Sie sind auf Seite 1von 5

Hand-out Britain? Has a dependency culture made us sick?

Battle of Ideas debate, 29 Oct 2011 Notes by Harley Richardson

Disclaimer
These are my sketchy personal notes of debates at the Battle of Ideas 2011, which I attended in a personal capacity. I thought they might be of interest to folks who weren't able to attend. They're not comprehensive I'm a fast typer but some of the speakers were faster talkers - and any quotes I give are from memory and may not be 100% accurate. I tried to capture the main points I thought each speaker was making, but if you're one of those speakers and you feel I've misrepresented you, please let me know. I've flagged up the names of questioners from the audience where I know them.

Blurb
From http://www.battleofideas.org.uk/index.php/2011/session_detail/5712/ The current drive to cut public spending has focused attention on a dependency culture. The summers riots were seen by some as the consequence of a dysfunctional welfare system destroying informal community bonds by institutionalising individual dependence on state hand-outs, thereby fostering a widespread and antisocial sense of individual entitlement. Even some supporters of the welfare state concede there is something wrong when generation after generation in some areas do not expect to work, and that the problem is not as simple as a lack of jobs or opportunities. In particular, many feel there is something dodgy about the high number of people claiming incapacity benefit. But is the problem about a minority of malingerers on the sick, or is there a broader cultural malaise, whereby people are encouraged to see themselves as ill? Labour MP John Cruddas has said we are not suffering from a crisis of welfare dependence but one of mass chronic ill health caused by worklessness and poverty. Nowadays those deemed too ill to work seem as likely to be suffering from mental health conditions as the industrial ailments and diseases of old: over a third of successful incapacity claimants have been diagnosed with mental or behavioural disorders. But do these disorders owe more to the welfare system itself than to the economic situation? It is not just benefit claimants who are accused of being on the sick. Last year, the government replaced sick notes with fit notes asking doctors to suggest types of work the patient may be fit for - in an attempt to claw back the estimated 100 billion per year lost due to employee illness. But can politicians and pundits plausibly complain about a sick-note culture when the constant refrain from these same commentators is that contemporary society makes us ill? From the beginning of the economic crisis, experts lined up to tell us impending hardship threatened our mental health, while Camerons happiness agenda is underpinned by the notion that modern life makes us depressed. Is it true, as some allege, that the rise of poor health is genuine, a product of precarious employment and an inequitable society? If sickness is psychological, isnt it still real? Or are we simply talking people into being ill? Can the welfare system be reformed in such a way as to encourage resilience and help people regain their independence while still guaranteeing a safety net for those who need it? Is it time to rethink the welfare state more generally?

Speakers
Andrew Haldenby, Director, think tank Reform Duleep Allirajah, welfare policy leader, major charity (speaking in personal capacity); 19 yrs in voluntary sector; sports columnist, Spiked Rosemary Thomas, The Work Foundation; argues wellbeing should be central to questions of work Steve Reed, leader, Lambeth Council; in favour of rethinking top-down model of welfare [for some reason most of his points escaped me, so he's under-represented in the notes below] Chair: Martin Earnshaw, chair Institute of Ideas Social Policy Forum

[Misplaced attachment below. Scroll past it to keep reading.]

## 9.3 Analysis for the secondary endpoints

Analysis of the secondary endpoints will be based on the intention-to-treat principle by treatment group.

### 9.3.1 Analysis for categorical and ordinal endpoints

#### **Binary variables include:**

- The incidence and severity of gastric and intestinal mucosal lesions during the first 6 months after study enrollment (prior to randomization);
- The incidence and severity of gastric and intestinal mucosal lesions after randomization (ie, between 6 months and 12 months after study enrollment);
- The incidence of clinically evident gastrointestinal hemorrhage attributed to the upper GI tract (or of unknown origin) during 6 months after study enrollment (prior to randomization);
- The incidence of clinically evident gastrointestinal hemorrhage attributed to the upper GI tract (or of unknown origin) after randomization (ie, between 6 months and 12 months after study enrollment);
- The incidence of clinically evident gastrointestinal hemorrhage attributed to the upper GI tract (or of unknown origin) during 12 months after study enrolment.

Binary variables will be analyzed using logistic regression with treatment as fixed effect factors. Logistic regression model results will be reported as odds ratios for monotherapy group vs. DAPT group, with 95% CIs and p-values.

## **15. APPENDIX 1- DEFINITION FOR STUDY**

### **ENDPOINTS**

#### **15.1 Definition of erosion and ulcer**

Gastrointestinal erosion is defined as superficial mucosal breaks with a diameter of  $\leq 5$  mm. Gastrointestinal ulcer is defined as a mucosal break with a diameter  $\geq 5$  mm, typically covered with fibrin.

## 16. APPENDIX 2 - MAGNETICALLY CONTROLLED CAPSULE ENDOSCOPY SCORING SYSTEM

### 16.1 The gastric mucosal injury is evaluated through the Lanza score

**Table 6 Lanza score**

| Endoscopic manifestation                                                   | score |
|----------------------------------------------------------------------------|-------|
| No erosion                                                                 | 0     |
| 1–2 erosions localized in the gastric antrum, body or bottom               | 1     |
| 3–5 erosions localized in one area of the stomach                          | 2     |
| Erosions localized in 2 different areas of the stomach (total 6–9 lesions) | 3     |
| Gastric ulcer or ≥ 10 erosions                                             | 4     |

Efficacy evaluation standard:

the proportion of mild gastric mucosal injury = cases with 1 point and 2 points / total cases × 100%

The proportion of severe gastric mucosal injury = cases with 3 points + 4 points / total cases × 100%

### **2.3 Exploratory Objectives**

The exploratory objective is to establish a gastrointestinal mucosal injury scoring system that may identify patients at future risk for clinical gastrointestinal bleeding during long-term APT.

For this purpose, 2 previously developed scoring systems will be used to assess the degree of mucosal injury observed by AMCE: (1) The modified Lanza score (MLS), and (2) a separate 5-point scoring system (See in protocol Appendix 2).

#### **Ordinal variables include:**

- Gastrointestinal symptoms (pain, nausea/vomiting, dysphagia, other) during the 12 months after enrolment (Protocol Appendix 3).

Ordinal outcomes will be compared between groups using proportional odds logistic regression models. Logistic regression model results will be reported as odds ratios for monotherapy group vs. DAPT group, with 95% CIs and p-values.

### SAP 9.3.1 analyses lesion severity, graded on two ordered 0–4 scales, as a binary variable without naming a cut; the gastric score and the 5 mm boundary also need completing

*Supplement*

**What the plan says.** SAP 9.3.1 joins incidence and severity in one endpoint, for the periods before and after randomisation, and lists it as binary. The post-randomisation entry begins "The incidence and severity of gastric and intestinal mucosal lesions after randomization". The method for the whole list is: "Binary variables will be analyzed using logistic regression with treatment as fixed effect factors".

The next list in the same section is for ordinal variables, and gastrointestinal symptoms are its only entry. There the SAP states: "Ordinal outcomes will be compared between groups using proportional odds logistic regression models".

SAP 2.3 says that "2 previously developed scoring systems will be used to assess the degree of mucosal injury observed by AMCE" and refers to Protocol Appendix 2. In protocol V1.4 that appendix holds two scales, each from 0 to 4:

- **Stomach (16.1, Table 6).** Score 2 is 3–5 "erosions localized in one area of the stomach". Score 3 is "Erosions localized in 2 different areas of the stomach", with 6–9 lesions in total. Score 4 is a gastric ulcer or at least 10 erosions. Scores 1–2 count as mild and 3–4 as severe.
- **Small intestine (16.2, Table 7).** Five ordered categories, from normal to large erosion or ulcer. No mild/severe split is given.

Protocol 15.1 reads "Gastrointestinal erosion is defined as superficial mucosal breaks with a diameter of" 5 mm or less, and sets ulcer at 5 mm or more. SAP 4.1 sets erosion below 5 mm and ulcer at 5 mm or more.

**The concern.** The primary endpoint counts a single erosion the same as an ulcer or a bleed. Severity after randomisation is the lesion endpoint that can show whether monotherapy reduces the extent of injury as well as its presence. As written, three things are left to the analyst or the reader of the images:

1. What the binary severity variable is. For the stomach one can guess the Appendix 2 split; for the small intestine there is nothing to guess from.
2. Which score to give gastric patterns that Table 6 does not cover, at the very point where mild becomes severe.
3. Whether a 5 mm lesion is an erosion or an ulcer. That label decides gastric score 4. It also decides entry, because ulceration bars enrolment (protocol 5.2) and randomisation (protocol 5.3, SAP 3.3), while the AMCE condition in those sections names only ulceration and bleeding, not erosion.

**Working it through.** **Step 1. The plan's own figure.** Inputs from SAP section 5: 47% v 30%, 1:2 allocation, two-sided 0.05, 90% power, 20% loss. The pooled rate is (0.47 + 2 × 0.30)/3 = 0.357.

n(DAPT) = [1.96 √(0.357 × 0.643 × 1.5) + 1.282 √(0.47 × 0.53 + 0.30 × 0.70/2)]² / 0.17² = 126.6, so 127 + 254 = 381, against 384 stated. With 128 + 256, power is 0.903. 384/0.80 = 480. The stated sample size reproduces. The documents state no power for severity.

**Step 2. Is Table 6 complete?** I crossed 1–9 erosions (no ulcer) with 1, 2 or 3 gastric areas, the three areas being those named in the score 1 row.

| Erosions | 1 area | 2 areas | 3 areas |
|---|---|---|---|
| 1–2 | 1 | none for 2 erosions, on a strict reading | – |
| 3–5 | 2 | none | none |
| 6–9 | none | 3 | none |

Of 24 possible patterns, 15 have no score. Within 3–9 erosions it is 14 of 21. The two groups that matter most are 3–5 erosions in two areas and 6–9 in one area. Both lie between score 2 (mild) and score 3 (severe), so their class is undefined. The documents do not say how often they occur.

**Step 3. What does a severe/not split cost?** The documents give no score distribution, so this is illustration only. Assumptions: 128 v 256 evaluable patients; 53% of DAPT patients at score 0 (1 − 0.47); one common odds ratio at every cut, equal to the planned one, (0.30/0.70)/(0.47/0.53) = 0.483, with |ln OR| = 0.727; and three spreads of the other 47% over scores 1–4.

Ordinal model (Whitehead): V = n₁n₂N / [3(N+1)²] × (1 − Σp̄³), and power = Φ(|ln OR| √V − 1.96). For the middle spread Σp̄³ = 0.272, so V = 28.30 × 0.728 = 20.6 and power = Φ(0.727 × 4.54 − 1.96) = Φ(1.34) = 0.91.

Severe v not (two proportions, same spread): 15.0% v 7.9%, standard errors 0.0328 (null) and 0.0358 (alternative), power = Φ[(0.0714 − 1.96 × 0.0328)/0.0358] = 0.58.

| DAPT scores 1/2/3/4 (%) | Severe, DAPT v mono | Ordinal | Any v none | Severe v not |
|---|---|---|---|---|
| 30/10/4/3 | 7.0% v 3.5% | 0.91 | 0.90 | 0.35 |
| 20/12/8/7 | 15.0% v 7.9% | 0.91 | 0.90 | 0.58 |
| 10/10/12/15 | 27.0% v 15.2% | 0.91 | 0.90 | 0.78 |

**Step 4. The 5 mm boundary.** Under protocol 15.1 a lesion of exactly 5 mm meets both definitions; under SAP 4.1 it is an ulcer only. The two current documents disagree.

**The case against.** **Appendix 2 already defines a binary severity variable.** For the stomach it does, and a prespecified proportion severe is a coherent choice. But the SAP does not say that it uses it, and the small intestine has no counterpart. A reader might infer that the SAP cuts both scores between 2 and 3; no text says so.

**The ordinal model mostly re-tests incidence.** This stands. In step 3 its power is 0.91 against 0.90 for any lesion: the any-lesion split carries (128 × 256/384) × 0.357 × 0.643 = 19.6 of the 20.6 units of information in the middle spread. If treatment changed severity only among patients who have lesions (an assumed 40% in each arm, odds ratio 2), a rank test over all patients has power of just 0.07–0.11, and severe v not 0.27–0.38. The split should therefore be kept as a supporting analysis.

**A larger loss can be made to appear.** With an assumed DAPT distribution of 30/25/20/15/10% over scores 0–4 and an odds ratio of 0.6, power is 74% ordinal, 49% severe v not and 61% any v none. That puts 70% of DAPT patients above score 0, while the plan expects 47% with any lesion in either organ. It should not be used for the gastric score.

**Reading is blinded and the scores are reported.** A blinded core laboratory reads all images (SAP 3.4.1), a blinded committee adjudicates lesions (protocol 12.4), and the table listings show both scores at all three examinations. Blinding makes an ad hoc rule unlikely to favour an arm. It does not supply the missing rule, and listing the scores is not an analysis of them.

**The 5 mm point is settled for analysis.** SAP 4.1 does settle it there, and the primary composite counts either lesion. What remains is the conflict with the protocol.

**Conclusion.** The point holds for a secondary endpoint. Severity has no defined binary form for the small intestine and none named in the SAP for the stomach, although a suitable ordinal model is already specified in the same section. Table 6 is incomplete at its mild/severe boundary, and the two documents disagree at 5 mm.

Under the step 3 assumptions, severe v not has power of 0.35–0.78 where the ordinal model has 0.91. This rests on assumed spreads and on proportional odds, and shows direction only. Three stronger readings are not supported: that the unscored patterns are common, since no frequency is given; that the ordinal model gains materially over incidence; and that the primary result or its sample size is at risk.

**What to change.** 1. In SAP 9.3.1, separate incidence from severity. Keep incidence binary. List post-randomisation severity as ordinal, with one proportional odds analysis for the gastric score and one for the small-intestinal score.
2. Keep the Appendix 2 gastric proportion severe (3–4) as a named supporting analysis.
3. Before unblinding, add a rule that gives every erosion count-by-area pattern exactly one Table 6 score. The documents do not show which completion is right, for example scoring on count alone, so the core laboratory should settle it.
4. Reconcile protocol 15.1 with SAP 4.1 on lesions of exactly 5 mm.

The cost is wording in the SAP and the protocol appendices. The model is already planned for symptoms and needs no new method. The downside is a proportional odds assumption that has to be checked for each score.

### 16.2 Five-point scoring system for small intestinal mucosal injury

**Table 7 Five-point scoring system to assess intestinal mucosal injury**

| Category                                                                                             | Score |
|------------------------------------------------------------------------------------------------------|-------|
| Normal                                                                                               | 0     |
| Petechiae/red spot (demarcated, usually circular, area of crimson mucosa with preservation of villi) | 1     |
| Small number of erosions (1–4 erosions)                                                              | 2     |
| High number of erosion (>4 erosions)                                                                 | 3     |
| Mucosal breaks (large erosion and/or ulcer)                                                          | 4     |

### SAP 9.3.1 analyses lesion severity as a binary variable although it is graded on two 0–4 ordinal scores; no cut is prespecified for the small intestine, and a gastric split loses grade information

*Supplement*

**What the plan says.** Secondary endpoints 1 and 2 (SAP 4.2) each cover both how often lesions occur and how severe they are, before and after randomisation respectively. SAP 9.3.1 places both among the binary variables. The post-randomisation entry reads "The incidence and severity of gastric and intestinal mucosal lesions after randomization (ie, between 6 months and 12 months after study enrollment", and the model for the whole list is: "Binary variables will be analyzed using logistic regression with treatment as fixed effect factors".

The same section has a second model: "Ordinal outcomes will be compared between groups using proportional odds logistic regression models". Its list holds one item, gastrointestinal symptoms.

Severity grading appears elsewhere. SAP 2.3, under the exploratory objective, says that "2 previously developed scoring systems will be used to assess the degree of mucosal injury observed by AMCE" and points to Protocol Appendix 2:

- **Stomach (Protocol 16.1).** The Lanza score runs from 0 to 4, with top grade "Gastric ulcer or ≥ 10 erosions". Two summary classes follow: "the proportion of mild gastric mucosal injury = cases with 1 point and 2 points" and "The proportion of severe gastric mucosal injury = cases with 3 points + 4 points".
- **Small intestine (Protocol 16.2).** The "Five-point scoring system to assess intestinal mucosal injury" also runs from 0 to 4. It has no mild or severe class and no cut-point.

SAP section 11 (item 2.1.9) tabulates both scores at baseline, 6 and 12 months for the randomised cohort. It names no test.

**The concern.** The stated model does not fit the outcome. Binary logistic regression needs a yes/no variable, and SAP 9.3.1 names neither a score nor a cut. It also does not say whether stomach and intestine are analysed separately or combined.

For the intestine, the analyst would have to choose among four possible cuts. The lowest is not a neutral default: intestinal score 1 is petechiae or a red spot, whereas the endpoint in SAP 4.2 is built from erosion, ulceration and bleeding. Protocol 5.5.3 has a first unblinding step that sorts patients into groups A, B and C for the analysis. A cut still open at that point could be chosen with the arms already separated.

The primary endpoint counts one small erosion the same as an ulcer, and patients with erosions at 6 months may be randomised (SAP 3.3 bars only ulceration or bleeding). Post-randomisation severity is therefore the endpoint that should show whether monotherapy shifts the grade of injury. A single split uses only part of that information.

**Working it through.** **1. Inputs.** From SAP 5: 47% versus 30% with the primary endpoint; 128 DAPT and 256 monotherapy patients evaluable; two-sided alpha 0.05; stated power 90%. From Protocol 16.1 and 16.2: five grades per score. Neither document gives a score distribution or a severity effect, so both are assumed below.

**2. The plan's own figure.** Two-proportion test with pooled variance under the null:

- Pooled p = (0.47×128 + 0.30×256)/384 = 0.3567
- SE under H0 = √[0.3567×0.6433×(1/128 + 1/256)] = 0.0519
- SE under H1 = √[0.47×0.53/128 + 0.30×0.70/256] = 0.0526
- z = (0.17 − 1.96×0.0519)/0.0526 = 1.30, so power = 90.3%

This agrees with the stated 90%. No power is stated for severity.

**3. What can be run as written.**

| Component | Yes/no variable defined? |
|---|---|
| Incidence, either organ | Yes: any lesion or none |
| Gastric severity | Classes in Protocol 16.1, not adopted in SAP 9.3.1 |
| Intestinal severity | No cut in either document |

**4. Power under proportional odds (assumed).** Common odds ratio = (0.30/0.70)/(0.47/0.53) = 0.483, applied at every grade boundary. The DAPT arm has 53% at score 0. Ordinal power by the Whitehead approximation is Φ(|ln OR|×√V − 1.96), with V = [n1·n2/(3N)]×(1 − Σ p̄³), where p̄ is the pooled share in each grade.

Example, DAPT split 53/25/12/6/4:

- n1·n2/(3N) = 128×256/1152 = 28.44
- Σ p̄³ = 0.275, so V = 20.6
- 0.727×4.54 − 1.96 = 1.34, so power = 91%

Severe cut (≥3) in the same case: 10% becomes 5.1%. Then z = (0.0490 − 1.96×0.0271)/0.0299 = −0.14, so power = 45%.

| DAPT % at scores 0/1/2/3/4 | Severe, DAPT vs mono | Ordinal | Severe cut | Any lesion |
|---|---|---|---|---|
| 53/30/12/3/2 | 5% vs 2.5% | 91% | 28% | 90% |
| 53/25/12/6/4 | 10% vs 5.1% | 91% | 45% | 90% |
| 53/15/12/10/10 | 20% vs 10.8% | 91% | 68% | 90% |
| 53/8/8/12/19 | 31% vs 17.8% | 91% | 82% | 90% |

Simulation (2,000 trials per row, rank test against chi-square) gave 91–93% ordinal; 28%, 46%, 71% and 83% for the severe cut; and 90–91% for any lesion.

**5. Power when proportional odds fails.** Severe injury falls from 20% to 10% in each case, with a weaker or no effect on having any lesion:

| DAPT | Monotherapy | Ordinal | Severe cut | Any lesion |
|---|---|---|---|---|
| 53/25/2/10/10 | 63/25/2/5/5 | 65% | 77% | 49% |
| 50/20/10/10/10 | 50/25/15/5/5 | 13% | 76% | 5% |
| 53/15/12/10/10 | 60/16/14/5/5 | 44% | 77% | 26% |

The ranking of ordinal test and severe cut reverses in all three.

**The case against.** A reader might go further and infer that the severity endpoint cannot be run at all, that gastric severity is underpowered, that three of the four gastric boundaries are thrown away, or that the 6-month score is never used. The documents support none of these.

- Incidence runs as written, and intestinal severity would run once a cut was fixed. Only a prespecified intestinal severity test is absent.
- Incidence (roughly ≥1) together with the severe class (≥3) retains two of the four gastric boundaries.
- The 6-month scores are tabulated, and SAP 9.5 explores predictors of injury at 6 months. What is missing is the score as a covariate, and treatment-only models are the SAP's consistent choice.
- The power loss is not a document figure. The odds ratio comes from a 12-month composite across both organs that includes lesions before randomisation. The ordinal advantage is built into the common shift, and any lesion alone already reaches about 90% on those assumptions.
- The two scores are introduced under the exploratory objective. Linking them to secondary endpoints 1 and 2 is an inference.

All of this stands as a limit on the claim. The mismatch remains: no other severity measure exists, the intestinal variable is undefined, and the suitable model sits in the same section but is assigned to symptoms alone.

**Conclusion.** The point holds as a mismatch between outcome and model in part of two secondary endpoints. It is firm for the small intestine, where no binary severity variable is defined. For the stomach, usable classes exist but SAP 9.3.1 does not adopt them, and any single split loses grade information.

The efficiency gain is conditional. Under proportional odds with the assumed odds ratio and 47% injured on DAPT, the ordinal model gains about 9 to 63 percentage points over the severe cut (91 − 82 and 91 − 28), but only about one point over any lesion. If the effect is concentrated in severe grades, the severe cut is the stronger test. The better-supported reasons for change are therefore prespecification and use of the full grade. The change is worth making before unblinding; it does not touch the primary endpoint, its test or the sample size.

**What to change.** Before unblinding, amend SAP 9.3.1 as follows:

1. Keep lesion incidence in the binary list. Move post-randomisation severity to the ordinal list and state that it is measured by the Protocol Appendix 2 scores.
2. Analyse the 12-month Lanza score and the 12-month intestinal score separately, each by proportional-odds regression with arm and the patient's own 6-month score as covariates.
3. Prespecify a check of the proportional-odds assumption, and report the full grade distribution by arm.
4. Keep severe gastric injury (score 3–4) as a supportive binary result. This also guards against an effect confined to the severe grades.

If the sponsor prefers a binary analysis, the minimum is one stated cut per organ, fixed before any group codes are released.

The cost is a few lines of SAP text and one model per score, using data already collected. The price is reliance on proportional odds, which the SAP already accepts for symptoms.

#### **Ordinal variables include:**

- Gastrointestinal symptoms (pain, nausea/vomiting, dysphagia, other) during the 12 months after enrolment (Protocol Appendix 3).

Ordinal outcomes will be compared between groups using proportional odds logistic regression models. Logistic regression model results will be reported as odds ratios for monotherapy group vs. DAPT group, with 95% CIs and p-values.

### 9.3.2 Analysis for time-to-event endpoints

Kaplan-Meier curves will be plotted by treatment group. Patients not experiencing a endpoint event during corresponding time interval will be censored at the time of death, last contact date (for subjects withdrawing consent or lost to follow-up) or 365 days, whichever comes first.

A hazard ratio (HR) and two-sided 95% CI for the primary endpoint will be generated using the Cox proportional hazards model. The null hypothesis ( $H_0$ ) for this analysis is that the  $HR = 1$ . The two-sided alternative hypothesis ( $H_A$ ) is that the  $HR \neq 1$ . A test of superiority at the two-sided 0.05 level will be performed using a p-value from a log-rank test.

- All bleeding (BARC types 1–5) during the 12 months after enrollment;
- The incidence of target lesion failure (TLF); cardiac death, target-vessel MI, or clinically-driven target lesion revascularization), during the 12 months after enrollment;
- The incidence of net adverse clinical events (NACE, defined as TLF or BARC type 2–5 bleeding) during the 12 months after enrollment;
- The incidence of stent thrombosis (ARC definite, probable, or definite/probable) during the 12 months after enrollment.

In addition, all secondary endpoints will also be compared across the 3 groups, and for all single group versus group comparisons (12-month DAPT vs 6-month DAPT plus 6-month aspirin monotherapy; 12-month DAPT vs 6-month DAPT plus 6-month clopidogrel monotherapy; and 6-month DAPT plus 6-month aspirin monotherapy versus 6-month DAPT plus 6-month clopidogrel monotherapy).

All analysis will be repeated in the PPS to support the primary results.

Intro (Martin Earnshaw)


Welfare blamed for creation of 'feckless underclass' - or more politically incorrect equivalents Is work making us more ill? Is it a dependency culture? Are the problems exaggerated?

Andrew Haldenby
The right (particularly Iain Duncan Smith) seized on riots as sign of sick society. But Britain not broken. Become healthier each year, wealthier, still got 2.5% growth despite recession. First findings of capacity reviews actually people are more capable than they thought. Riots were more to do with bad policing, initially. Fixed when that turned into good policing. 'Happyness economics' should really be called 'misery economics'. They always try to prove that growth makes us less happier. Best argument against it is economic one true that happiness not related to economic growth, but also no linkage between happyness and depression, or unemployment and happyness. Something else is going on. Can't remove politics from this. Who created the Happyness Index? Sarkozy. Wants to distance himself from traditional growth. We'll get happier if we get more people into work so we need to make it easier to employ people. Stop spending on middle classes, do something about NHS which isn't good at dealing with mental health problems.

Duleep Allirajah
'Stress is the modern epidemic of the Black Death' this is moral relativism gone mad. Stress now the most common cause of long term sickness. Discussion started in the 1990s. Incapacity benefits trebled in earlier 90s, flatlined since 1995. Been 3 or 4 Welfare Reforms since then. The focus on happyness is about breathing life into directionless social policy. Same inflow of people onto benefit each year (approx 200,000 / yr), but they're not coming off so total figures getting bigger. Can't compare stress levels no definition or baseline. But are today's lives more stressful than during the 30s? Probably not. This is pathologising a social problem. Only way for people to cope with work problems is to go off sick previously sorted out via unions.

Rosemary Thomas